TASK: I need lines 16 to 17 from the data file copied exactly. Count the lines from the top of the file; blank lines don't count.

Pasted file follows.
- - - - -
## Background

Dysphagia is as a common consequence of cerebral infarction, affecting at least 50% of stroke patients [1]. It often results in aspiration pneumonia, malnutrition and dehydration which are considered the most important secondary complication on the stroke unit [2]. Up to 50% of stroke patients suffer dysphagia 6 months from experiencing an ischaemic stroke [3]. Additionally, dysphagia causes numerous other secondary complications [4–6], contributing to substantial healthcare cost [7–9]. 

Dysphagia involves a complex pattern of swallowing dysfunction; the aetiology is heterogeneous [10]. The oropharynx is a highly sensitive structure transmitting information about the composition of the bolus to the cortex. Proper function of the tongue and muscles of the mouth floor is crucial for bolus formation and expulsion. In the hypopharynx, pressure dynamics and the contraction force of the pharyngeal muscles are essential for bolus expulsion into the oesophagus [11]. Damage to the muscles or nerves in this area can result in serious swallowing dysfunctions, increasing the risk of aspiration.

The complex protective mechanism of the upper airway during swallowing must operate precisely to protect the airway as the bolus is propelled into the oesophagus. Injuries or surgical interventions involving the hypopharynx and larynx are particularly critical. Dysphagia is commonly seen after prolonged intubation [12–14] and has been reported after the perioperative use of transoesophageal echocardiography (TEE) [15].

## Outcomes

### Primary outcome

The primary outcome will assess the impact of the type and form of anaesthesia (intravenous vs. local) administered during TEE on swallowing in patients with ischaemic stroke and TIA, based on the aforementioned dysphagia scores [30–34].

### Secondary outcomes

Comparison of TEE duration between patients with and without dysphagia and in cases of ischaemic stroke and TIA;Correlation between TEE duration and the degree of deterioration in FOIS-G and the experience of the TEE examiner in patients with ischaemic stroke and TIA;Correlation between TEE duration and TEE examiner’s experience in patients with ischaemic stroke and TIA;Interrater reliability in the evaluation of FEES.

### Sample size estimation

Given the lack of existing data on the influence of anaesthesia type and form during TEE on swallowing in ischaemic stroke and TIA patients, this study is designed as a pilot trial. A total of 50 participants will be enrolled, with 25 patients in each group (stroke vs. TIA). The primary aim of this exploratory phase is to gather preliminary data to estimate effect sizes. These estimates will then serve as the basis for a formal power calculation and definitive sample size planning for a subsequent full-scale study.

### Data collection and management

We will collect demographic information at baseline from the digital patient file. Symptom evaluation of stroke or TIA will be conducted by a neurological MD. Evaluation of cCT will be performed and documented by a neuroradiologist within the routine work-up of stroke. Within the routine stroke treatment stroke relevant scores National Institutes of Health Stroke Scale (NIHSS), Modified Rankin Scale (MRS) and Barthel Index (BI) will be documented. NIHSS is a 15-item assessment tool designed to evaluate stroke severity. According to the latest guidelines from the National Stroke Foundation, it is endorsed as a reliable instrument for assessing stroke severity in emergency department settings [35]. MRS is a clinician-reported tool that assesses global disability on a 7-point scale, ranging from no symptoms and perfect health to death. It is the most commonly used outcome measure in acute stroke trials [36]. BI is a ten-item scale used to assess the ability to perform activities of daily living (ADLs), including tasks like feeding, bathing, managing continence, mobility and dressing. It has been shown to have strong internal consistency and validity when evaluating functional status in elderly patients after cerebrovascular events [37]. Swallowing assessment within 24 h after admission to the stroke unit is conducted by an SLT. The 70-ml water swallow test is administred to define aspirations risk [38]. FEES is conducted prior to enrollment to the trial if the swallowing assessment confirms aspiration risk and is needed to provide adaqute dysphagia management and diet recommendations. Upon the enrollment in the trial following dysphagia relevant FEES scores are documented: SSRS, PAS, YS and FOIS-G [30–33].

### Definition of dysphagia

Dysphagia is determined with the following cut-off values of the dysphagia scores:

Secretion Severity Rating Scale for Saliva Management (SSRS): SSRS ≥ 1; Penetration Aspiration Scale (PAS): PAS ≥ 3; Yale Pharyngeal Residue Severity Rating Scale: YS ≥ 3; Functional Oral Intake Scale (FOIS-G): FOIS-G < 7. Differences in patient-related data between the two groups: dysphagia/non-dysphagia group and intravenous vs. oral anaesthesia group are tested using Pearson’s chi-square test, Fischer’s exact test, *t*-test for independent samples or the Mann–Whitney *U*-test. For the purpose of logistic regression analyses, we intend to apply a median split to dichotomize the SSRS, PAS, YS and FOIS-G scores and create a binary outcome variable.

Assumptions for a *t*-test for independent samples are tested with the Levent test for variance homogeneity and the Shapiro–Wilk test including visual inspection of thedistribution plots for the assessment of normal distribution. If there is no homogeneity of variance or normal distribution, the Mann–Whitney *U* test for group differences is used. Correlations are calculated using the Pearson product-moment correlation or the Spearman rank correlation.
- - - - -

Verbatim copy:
Secretion Severity Rating Scale for Saliva Management (SSRS): SSRS ≥ 1; Penetration Aspiration Scale (PAS): PAS ≥ 3; Yale Pharyngeal Residue Severity Rating Scale: YS ≥ 3; Functional Oral Intake Scale (FOIS-G): FOIS-G < 7. Differences in patient-related data between the two groups: dysphagia/non-dysphagia group and intravenous vs. oral anaesthesia group are tested using Pearson’s chi-square test, Fischer’s exact test, *t*-test for independent samples or the Mann–Whitney *U*-test. For the purpose of logistic regression analyses, we intend to apply a median split to dichotomize the SSRS, PAS, YS and FOIS-G scores and create a binary outcome variable.

Assumptions for a *t*-test for independent samples are tested with the Levent test for variance homogeneity and the Shapiro–Wilk test including visual inspection of thedistribution plots for the assessment of normal distribution. If there is no homogeneity of variance or normal distribution, the Mann–Whitney *U* test for group differences is used. Correlations are calculated using the Pearson product-moment correlation or the Spearman rank correlation.